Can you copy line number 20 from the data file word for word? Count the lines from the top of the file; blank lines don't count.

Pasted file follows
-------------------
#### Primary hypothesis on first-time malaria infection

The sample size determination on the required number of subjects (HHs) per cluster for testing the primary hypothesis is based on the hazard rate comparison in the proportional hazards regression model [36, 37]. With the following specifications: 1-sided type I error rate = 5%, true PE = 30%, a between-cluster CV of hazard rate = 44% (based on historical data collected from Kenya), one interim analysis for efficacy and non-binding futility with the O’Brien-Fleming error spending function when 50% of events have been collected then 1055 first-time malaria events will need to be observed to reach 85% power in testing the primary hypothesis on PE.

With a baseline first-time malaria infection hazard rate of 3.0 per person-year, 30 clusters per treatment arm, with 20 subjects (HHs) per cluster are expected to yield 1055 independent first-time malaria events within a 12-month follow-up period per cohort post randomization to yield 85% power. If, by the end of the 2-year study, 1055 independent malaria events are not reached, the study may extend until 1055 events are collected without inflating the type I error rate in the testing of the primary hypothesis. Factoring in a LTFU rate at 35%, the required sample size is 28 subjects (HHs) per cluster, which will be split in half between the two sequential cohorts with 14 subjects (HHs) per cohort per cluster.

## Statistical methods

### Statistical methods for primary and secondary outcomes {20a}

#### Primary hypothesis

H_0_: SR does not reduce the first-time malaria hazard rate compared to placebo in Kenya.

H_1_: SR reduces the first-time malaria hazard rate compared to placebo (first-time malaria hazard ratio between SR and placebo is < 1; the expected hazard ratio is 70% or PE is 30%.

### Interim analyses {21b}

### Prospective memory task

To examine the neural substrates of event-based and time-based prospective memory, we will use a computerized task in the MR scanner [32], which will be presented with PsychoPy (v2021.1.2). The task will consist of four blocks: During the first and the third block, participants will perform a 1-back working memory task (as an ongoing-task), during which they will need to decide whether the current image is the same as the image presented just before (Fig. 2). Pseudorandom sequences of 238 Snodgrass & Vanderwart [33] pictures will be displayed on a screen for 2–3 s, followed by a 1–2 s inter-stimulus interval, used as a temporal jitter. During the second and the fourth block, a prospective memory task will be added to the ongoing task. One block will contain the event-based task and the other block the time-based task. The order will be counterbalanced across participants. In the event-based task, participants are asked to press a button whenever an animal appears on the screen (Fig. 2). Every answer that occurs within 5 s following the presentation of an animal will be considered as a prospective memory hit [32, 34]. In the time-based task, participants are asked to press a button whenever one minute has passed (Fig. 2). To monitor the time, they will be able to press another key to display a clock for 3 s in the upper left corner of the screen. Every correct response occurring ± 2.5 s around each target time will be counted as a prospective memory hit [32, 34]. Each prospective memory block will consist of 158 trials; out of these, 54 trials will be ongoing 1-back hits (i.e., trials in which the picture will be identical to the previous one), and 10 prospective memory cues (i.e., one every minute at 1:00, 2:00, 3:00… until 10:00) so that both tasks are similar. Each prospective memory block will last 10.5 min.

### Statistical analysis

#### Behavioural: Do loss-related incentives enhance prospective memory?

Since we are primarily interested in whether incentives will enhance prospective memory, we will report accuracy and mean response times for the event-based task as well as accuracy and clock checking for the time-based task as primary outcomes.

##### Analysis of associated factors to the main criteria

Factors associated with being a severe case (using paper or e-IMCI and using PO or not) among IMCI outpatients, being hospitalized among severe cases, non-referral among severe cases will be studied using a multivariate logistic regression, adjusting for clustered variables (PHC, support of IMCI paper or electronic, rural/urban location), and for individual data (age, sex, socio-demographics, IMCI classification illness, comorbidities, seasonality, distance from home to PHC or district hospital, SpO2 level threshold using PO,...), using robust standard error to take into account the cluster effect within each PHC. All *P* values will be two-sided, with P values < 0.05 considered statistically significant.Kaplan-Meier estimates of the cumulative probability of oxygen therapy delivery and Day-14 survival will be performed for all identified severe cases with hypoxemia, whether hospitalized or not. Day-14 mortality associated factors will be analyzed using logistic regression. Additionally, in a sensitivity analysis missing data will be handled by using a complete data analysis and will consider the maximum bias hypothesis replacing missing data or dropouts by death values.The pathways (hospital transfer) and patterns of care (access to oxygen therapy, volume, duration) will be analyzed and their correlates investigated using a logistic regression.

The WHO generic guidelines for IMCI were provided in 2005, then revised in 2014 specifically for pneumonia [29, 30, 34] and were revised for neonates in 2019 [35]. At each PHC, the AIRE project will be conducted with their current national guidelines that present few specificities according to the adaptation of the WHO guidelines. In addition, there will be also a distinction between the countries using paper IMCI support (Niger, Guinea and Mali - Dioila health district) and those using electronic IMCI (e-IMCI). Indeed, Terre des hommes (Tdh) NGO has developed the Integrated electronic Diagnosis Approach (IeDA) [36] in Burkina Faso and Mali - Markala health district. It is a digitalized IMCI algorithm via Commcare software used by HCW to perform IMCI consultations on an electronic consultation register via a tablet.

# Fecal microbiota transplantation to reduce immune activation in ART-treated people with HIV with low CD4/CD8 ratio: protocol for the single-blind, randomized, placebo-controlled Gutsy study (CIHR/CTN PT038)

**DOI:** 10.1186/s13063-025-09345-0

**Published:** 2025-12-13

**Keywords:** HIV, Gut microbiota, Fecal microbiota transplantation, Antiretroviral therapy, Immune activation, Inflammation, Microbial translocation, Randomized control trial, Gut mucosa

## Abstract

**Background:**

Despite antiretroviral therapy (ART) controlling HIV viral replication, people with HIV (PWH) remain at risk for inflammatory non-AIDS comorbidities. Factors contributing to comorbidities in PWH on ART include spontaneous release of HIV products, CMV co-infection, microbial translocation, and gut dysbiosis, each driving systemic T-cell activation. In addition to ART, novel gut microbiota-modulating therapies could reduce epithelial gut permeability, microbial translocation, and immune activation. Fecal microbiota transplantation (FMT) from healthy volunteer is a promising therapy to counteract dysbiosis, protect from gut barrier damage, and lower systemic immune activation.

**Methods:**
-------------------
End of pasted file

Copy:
**Published:** 2025-12-13